Security Vendors Challenge Antivirus TestsAntivirus software is frequently tested for performance, so picking a top product should be straightforward: Select the number-one vendor whose software kills off all of the evil things circulating on the Internet. You're good to go then, right? Not necessarily.
The increasing complexity of security software is causing vendors to gripe that current evaluations do not adequately test other technologies in the products designed to protect machines.
Relations between vendors and testing organizations are generally cordial but occasionally tense when a product fails a test. Representatives in both camps agree that the testing regimes need to be overhauled to give consumers a more accurate view of how different products compare.
"I don't think anyone believes the tests as they are run now... are an accurate reflection of how one product relates to the other," said Mark Kennedy, an antivirus engineer with Symantec Corp.
Representatives of Symantec, F-Secure Corp. and Panda Software SA agreed last month at the International Antivirus Testing Workshop in Reykjavik, Iceland, to design a new testing plan that would better reflect the capabilities of competing products. They hope all security vendors will agree on a new test that can be applied industrywide, Kennedy said.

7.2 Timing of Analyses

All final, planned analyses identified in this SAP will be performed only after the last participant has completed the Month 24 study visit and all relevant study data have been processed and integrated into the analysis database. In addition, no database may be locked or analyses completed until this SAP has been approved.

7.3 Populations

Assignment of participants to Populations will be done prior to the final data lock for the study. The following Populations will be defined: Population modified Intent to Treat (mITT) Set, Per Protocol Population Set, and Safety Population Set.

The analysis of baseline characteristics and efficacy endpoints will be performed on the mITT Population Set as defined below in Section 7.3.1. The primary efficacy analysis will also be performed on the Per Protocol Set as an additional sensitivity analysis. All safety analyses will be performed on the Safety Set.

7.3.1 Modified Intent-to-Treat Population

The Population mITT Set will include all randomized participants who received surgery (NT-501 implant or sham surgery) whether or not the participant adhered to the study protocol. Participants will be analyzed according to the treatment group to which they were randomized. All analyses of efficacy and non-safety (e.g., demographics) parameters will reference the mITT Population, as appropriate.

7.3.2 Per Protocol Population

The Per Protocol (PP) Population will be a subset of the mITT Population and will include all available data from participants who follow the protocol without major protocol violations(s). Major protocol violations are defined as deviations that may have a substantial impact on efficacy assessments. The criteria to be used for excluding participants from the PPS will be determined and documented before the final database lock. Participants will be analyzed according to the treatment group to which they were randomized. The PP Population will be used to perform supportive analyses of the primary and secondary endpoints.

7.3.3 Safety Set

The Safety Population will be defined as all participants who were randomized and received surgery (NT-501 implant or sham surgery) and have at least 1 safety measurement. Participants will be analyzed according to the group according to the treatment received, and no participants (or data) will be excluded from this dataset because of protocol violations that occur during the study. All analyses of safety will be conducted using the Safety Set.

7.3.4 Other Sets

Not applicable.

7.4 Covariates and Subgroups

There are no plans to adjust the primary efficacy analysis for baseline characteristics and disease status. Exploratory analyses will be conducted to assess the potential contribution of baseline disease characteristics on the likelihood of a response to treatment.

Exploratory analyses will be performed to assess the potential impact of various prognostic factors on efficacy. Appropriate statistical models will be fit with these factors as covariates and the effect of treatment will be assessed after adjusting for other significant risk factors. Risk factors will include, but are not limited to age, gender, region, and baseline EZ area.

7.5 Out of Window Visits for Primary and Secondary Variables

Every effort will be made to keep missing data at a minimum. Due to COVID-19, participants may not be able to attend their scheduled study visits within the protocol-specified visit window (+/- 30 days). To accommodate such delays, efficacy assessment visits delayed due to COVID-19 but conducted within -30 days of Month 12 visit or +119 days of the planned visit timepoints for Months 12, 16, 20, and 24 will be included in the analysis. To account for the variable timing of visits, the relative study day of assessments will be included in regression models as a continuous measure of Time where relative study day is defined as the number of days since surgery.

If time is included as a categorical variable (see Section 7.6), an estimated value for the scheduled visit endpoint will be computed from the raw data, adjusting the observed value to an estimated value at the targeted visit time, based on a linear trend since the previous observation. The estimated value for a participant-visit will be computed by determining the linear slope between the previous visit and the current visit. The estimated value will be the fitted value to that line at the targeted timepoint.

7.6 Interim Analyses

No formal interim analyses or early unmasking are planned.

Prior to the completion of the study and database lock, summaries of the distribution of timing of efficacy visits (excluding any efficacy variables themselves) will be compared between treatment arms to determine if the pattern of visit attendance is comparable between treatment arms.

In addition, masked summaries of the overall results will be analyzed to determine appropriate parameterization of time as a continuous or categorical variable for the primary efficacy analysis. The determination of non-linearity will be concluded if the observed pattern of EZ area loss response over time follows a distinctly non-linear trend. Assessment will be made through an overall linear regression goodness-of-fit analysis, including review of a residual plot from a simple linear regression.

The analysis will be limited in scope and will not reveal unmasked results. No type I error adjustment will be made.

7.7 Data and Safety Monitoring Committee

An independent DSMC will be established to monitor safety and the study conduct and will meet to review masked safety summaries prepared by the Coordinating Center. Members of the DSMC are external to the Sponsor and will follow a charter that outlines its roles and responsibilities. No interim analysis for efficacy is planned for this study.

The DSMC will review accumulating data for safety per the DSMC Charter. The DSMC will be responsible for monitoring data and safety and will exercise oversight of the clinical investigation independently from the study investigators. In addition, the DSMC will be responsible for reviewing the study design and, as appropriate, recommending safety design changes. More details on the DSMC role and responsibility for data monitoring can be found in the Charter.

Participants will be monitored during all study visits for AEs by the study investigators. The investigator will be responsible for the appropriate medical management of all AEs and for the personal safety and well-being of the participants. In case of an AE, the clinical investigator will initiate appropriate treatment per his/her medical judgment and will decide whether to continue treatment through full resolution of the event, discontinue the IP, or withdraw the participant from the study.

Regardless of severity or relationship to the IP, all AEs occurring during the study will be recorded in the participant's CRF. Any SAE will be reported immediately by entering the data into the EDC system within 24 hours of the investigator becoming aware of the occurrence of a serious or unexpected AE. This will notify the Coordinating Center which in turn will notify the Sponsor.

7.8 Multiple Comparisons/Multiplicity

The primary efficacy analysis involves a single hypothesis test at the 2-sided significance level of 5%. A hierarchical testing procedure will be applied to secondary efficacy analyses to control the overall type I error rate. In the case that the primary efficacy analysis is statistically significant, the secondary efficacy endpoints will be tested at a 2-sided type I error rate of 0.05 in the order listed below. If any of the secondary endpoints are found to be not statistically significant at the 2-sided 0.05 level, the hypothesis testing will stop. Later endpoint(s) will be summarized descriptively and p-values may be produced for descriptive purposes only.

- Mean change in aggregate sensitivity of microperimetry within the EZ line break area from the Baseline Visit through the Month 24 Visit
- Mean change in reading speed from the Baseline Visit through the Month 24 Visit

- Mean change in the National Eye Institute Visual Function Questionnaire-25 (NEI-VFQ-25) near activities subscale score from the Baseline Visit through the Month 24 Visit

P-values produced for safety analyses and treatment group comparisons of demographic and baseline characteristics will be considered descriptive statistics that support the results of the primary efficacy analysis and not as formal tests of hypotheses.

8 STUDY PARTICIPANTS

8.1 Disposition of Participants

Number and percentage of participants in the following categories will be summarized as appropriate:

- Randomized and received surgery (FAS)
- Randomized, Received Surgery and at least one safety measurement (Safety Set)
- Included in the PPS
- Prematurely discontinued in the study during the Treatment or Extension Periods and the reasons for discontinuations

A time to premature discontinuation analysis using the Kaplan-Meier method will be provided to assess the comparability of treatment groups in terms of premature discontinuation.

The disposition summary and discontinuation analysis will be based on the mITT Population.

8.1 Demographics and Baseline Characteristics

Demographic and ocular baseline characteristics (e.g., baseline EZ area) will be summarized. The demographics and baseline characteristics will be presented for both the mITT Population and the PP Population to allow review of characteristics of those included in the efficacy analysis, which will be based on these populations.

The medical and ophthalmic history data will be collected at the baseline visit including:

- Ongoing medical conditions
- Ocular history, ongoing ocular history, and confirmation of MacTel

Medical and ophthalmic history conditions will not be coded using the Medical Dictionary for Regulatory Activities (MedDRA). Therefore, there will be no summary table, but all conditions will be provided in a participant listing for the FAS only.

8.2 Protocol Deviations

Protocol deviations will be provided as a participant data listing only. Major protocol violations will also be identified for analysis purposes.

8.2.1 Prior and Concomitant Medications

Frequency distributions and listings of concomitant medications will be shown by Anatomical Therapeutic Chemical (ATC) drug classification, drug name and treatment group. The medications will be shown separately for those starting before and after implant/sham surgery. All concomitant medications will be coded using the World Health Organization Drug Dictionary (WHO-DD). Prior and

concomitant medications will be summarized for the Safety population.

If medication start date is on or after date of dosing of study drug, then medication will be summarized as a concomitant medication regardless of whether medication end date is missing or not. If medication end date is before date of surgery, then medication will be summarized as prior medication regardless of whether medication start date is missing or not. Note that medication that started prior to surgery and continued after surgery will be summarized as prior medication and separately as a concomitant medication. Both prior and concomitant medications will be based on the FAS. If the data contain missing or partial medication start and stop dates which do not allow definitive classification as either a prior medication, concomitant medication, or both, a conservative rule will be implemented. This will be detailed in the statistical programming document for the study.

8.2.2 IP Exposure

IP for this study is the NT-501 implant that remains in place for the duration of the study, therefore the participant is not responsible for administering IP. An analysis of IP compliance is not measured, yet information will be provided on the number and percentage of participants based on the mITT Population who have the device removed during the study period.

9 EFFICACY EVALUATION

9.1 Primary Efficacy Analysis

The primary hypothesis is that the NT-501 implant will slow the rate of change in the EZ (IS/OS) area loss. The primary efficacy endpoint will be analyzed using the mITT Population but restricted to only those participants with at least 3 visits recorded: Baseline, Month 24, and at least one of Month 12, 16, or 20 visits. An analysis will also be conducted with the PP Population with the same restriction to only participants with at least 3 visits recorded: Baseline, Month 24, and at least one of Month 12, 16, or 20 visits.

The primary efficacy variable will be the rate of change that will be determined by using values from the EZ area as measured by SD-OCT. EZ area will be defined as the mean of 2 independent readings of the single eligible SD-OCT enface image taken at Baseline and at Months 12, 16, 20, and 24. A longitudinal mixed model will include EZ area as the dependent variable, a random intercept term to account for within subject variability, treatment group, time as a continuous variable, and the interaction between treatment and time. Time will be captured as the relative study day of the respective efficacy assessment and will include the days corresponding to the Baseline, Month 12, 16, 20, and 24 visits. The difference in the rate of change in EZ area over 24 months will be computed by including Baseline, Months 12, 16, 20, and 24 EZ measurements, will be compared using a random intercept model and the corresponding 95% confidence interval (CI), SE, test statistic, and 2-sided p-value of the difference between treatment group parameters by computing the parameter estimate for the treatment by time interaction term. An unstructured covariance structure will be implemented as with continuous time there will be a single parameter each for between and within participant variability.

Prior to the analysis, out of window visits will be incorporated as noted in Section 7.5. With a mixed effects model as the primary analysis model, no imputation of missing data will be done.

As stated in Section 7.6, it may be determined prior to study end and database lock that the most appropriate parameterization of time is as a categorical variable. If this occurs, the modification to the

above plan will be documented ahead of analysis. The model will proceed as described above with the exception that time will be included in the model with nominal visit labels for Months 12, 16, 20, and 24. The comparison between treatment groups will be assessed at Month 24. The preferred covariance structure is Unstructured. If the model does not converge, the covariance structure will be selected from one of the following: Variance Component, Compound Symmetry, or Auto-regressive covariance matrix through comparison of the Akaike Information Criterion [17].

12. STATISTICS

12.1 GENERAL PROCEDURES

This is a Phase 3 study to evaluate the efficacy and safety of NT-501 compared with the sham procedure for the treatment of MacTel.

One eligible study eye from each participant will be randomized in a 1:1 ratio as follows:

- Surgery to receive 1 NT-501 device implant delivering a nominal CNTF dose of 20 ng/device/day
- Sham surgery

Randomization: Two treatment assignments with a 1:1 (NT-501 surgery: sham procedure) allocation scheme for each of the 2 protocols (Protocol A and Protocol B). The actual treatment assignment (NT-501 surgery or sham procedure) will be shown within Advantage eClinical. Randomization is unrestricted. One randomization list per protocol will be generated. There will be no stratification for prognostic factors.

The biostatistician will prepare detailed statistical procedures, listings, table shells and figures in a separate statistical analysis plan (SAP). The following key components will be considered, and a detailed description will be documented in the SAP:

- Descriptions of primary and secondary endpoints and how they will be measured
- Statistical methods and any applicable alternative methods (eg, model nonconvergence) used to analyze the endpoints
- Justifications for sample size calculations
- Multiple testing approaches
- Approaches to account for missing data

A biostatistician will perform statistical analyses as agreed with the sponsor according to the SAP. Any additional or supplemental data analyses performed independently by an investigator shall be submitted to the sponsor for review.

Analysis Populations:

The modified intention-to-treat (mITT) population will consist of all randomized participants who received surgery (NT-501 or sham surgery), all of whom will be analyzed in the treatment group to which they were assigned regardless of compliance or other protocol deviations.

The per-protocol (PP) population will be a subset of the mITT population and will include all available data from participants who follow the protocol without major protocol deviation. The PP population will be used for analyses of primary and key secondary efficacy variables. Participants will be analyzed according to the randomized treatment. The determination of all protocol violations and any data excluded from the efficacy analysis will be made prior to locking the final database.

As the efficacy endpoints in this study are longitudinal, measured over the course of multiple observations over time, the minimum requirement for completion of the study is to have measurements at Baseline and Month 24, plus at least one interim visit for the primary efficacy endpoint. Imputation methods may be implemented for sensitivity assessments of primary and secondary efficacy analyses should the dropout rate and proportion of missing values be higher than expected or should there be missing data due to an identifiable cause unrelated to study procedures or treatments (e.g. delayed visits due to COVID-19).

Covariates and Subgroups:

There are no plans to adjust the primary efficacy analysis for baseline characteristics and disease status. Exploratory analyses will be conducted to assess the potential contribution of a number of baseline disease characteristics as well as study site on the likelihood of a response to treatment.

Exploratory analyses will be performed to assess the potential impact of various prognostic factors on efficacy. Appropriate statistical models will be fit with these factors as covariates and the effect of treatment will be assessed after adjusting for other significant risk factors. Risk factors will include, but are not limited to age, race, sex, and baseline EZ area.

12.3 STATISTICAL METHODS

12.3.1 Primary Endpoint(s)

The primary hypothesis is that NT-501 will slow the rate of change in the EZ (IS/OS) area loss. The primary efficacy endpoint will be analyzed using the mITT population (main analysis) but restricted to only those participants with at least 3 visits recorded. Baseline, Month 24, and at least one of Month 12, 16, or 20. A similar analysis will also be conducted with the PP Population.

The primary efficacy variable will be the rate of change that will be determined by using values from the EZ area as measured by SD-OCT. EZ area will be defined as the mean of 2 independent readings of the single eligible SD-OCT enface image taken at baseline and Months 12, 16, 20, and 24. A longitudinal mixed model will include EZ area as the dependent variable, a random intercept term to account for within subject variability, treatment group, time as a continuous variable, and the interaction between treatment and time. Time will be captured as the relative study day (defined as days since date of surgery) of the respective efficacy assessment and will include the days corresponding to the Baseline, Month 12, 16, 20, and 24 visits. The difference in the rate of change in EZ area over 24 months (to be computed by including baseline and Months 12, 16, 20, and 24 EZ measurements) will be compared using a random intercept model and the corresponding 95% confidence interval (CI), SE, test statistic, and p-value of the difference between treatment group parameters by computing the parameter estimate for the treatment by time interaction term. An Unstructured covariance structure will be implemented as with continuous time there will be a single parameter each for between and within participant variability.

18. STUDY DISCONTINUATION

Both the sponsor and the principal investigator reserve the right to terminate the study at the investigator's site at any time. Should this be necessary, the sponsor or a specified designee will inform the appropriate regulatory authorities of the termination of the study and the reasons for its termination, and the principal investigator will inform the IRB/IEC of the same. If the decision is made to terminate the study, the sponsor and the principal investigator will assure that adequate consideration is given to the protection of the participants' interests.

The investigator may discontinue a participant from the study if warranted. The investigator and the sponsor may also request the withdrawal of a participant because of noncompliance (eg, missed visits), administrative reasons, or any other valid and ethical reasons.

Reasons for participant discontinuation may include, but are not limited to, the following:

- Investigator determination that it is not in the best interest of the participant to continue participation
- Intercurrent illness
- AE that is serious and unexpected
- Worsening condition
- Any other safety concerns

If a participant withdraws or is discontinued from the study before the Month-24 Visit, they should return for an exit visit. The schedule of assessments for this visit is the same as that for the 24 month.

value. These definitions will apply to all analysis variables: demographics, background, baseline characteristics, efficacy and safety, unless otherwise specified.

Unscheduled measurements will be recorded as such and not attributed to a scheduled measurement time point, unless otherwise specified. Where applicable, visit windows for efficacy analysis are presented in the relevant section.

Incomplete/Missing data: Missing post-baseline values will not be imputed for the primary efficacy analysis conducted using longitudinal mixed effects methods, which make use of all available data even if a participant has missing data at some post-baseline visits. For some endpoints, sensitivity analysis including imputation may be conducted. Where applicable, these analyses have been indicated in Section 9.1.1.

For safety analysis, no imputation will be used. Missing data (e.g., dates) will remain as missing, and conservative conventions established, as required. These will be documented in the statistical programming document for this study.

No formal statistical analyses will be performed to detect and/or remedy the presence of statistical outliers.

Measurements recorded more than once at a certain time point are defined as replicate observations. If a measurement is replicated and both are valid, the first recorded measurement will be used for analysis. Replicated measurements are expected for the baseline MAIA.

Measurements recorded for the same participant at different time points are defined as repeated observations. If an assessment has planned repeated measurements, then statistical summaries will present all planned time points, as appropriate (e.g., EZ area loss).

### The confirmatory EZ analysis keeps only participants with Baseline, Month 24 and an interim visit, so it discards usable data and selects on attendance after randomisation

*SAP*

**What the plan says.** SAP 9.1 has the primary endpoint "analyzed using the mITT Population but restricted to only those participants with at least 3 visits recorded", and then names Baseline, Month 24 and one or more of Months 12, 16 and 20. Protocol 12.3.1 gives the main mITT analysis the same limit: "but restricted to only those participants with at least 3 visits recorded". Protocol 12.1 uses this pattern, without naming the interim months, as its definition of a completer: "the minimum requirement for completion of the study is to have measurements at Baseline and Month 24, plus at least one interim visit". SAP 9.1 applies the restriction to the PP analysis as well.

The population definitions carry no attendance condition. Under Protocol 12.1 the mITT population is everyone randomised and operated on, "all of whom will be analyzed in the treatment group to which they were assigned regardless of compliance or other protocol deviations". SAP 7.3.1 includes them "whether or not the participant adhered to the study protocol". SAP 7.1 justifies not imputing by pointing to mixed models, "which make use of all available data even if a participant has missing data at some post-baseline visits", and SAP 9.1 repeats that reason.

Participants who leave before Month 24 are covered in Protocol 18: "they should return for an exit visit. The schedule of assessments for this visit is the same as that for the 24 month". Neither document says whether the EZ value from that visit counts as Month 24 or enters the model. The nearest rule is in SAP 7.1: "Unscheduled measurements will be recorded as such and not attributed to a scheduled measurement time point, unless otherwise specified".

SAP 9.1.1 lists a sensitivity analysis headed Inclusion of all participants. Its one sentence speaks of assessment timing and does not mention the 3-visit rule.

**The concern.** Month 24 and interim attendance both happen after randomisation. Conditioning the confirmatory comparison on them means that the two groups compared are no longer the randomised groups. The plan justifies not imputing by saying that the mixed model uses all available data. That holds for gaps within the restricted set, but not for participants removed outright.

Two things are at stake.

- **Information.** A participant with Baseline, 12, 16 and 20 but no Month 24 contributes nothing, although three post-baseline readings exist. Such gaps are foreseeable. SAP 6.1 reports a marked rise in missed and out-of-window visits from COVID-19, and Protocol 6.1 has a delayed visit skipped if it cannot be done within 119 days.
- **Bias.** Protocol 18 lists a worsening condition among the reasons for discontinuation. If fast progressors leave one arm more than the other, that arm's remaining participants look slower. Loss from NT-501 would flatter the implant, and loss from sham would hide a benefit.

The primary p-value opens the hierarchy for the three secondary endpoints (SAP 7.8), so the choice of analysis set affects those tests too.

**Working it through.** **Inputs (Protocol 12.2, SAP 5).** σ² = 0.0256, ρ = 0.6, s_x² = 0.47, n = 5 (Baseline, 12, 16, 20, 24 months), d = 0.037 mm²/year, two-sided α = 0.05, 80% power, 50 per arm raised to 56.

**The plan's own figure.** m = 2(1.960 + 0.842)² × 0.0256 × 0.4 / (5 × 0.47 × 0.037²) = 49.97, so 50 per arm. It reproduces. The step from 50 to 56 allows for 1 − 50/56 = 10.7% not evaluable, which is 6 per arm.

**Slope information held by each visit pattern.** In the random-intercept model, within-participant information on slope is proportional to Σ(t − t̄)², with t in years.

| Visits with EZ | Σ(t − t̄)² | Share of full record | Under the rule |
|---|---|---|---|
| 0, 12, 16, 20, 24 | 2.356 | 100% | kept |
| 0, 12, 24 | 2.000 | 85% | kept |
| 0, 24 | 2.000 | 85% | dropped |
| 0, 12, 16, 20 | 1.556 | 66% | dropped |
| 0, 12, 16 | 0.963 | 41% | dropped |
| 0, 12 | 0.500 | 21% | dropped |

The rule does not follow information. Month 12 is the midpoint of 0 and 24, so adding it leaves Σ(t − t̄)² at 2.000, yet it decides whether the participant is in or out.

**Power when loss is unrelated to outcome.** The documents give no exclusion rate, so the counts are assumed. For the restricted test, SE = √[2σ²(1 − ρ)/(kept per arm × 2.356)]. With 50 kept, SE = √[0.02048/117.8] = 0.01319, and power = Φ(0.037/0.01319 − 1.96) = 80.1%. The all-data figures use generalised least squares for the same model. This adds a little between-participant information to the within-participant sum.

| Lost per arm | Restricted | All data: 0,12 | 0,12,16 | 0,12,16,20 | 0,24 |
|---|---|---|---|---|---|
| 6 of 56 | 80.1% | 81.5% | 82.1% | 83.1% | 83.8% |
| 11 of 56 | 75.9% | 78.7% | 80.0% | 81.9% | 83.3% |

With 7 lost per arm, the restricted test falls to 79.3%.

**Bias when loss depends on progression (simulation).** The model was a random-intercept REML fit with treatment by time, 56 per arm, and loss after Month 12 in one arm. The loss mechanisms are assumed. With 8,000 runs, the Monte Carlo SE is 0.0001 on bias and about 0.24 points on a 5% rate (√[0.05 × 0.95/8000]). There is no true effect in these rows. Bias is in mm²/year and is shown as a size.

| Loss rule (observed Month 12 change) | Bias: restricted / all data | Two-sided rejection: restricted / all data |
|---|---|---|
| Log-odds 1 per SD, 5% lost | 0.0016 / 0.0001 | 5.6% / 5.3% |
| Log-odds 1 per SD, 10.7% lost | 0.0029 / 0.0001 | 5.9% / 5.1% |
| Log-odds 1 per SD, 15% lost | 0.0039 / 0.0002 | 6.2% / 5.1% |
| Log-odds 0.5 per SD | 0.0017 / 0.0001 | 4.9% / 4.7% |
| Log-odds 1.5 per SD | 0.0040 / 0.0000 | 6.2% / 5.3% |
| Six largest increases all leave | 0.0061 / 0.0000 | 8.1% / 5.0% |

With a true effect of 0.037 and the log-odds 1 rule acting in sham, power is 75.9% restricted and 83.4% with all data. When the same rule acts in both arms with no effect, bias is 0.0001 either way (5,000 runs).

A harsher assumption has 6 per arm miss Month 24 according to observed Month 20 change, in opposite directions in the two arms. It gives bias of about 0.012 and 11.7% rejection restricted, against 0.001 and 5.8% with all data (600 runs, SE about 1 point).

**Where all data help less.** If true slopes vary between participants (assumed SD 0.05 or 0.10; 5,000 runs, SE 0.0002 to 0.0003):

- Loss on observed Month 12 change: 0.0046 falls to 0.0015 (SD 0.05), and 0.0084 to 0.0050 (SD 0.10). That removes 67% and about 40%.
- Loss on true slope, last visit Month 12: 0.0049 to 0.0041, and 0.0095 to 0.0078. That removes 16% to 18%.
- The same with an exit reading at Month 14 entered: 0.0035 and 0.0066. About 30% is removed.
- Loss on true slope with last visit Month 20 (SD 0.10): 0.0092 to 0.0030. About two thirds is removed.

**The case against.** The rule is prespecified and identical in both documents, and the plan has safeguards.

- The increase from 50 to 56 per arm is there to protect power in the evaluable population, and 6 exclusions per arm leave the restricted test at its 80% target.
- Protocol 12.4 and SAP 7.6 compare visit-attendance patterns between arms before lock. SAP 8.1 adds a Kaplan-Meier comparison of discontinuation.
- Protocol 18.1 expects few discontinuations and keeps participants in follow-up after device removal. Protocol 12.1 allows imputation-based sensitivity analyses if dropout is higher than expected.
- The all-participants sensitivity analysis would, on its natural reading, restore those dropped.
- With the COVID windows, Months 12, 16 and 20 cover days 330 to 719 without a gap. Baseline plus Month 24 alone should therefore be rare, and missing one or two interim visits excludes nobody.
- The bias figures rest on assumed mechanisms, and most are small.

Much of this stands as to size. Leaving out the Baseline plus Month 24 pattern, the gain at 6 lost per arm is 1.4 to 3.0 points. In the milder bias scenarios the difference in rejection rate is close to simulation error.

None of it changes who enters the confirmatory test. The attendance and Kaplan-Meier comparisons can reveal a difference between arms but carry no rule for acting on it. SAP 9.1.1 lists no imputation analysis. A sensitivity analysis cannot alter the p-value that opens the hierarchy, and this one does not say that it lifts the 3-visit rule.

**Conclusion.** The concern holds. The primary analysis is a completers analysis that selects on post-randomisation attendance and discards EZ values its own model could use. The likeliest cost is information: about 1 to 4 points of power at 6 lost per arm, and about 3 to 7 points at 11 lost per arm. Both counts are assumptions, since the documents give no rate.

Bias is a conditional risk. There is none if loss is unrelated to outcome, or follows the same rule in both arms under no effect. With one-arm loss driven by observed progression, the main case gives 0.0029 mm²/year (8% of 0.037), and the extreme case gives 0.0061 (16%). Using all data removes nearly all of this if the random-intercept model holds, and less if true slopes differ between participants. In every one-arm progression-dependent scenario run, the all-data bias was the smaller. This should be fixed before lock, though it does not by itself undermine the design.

A preliminary plan should be drawn up by September, Kennedy said.
One of the most common tests involves running a set of malicious software samples through a product's antivirus engine. The antivirus engine contains indicators, called signatures, that enable it to identify harmful software.
But antivirus products have changed over the last couple years, and "now many products have other ways of detecting and blocking malware," said Toralv Dirron, security lead system engineer for McAfee Inc.
Signature-based detection is important, but an explosion in the number of unique malicious software programs created by hackers is threatening its effectiveness. As a result, vendors have added overlapping defenses to catch malware.
Vendors are employing behavioral detection technology, which may identify a malicious program if it undertakes a suspicious action on a machine. A user may unwittingly download a malicious software program that is not detected through signatures. But if the program starts sending spam, the activity can be identified and halted.
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